A survey has found 86% of people in the North West would be reluctant to perform CPR on victims of cardiac arrest.
The British Heart Foundation says a lack of public knowledge of CPR could be costing lives.
Meanwhile, research by the University of Warwick found people who have been trained in CPR are three times more likely to perform it than those who haven't.
The main reasons for reluctance to step in were fear of causing more harm than good (48%) and lacking the skills and knowledge to perform CPR (40%). But experts warn that the benefits of performing CPR far outweigh the risks, as survival rates are almost zero if people collapse and get no support until paramedics arrive.
There are more than 30,000 out-of-hospital cardiac arrests every year in the UK, and devastatingly fewer than 1 in 10 survive. But according to the BHF, if survival rates matched those reported in Norway, where CPR is taught more widely, as many as 5,000 lives could be saved.
Every minute without CPR or defibrillation can reduce a person’s chance of surviving a cardiac arrest by around ten per cent.
A survey of people in the North West found:
- Only 43% would feel confident giving CPR to a stranger
- 74% would offer a stranger a seat on the bus
- 82% would give directions to a stranger
- 22% were able to identify the two signs of a cardiac arrest, which are when someone is not breathing or not breathing normally, and that they have collapsed and are unresponsive.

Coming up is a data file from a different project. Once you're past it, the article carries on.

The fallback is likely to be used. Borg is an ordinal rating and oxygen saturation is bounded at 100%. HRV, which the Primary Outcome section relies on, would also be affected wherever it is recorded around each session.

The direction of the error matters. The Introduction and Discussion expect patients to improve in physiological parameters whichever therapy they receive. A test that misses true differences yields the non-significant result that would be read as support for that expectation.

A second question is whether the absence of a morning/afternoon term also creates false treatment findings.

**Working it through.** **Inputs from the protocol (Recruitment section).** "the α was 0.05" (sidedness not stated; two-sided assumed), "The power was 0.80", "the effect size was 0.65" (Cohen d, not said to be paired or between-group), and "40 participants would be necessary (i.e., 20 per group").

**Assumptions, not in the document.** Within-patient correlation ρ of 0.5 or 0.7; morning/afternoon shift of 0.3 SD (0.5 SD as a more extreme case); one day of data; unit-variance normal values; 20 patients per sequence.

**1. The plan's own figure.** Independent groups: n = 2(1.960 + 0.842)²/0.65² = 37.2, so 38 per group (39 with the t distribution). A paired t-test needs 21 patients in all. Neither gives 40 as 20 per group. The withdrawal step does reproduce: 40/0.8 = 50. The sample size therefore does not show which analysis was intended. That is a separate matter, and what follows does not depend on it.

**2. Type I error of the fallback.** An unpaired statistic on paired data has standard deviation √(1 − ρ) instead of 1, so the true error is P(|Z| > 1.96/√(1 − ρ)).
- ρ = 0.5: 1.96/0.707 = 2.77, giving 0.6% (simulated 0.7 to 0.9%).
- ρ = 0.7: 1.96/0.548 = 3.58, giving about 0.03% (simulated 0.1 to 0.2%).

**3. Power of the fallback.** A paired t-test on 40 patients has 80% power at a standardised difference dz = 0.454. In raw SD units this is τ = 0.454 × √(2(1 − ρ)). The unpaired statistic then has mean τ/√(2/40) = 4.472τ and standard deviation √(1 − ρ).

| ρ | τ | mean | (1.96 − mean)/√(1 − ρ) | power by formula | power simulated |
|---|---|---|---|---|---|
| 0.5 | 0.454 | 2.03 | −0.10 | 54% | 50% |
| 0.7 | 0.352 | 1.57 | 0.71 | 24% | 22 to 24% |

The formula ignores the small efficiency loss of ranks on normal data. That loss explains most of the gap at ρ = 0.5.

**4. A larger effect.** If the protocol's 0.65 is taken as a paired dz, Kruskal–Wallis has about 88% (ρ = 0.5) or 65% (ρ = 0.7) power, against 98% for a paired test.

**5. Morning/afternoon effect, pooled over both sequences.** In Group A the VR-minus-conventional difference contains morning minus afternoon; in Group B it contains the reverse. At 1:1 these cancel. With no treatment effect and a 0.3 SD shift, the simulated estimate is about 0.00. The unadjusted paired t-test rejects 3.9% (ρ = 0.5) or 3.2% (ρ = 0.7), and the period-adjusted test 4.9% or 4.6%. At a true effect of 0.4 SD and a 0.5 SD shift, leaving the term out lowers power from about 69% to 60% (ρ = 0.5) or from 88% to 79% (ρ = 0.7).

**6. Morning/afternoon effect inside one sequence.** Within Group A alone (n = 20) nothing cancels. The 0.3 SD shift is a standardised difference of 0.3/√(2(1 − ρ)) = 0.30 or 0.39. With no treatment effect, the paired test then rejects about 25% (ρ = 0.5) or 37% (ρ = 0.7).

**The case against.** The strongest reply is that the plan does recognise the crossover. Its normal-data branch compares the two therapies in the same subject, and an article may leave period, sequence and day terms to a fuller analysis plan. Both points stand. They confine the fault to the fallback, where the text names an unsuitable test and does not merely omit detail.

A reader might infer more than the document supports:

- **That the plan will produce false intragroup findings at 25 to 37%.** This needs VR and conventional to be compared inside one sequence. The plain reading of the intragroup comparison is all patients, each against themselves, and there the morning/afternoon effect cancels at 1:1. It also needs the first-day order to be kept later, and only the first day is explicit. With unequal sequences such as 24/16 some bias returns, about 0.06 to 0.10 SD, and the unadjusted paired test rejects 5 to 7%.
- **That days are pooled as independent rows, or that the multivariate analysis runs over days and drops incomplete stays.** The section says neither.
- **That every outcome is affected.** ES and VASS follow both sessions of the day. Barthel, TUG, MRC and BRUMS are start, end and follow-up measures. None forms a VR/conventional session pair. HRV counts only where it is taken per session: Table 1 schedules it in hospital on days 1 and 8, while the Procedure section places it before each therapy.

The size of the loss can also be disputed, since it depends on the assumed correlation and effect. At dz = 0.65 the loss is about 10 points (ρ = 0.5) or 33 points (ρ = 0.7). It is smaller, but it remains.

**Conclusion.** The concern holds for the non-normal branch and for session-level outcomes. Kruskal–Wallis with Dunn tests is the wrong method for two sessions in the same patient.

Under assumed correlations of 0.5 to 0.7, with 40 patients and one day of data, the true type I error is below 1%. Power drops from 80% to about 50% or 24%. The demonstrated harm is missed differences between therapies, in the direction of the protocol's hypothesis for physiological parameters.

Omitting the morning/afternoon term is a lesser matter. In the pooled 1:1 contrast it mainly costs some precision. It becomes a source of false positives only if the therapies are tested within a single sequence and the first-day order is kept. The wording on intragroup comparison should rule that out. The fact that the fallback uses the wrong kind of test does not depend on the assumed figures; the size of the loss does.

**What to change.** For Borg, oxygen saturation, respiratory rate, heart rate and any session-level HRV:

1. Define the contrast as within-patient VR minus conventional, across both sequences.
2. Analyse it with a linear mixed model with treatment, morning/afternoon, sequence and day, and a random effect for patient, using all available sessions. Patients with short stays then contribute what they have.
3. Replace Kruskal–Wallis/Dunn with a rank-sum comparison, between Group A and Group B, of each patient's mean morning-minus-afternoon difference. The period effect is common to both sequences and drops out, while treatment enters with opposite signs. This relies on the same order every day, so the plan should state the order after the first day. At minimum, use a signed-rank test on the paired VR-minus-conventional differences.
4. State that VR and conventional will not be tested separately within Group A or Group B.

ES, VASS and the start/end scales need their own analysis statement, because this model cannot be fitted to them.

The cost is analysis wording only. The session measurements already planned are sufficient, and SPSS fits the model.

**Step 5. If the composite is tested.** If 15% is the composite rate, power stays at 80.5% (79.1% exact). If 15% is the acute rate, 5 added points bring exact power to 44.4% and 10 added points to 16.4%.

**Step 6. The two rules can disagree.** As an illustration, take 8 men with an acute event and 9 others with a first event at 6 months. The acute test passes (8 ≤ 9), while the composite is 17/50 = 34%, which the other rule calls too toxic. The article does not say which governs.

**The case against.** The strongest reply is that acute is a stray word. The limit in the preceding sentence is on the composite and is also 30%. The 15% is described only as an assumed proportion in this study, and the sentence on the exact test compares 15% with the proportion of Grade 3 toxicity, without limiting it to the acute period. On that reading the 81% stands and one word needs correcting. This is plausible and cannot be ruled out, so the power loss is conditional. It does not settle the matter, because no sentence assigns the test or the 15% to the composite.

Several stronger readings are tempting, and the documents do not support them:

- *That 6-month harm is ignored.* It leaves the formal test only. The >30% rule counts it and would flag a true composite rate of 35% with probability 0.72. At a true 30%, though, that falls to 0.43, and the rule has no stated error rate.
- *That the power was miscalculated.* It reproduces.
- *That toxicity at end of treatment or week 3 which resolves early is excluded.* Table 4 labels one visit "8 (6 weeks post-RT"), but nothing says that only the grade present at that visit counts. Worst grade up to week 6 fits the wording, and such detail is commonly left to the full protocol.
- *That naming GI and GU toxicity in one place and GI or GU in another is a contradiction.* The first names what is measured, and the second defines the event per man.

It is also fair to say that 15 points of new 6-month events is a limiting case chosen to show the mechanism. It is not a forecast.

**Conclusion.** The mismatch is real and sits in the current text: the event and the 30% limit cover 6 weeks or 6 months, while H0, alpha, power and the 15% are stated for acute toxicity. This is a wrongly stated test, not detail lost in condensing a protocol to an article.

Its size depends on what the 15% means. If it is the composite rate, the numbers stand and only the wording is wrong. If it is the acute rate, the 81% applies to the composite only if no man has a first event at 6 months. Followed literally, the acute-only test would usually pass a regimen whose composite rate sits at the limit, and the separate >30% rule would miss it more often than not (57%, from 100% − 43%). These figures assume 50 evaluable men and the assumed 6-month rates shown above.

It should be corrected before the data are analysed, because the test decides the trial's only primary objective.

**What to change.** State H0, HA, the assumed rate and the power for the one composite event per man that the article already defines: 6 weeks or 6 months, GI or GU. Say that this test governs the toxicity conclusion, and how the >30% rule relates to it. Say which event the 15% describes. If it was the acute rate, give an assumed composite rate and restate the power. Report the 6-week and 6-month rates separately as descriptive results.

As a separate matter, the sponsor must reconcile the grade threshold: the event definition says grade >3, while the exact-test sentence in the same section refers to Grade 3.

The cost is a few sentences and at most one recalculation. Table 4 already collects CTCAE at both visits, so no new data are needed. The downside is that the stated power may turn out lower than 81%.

The figures have been released today on Restart a Heart Day – an annual day to increase awareness of the importance of CPR.
The BHF, Resuscitation Council (UK), St John Ambulance, British Red Cross, Greater Manchester Fire & Rescue Service, North West Ambulance Service (NWAS) and all the UK NHS ambulance services along with Fire & Rescue services are working together to train more than 150,000 young people across the UK in the largest ever CPR training event of its kind.
Simon Gillespie, Chief Executive of the British Heart Foundation, said: “CPR may be the difference between life and death for hundreds of people every year in the North West who suffer a cardiac arrest. Every second counts, and it simply isn’t enough to hope that someone who knows CPR is present.
“We need everyone in the North West to learn this life-saving skill to give them the confidence to step in and give CPR when someone collapses after a cardiac arrest.
“That’s why we are urging secondary schools across the UK to apply for our free training kits and help create a Nation of Lifesavers.”
Mayor of Greater Manchester Andy Burnham said: “I am delighted to be part of this year’s Restart a Heart Day and look forward to learning CPR alongside Greater Manchester schoolchildren while supporting the European campaign. “The more people that are trained in giving CPR and feel confident to step in and help someone suffering from a cardiac arrest the better – and it’s thanks to the likes of Greater Manchester Fire and Rescue Service and North West Ambulance Service that even more people will today become life-savers, including myself.”
David McNally, Community Engagement & Resuscitation Manager at NWAS, said: “Cardiac arrest kills people and the power to change this lies within our communities.
“Knowing what to do in an extreme emergency situation cannot be underestimated. CPR skills are so simple to learn and they absolutely do save lives. We are targeting secondary schools because children pick up new skills with ease and can take them into adult life.”
Click here to find out how you can teach CPR in your school, workplace or community group.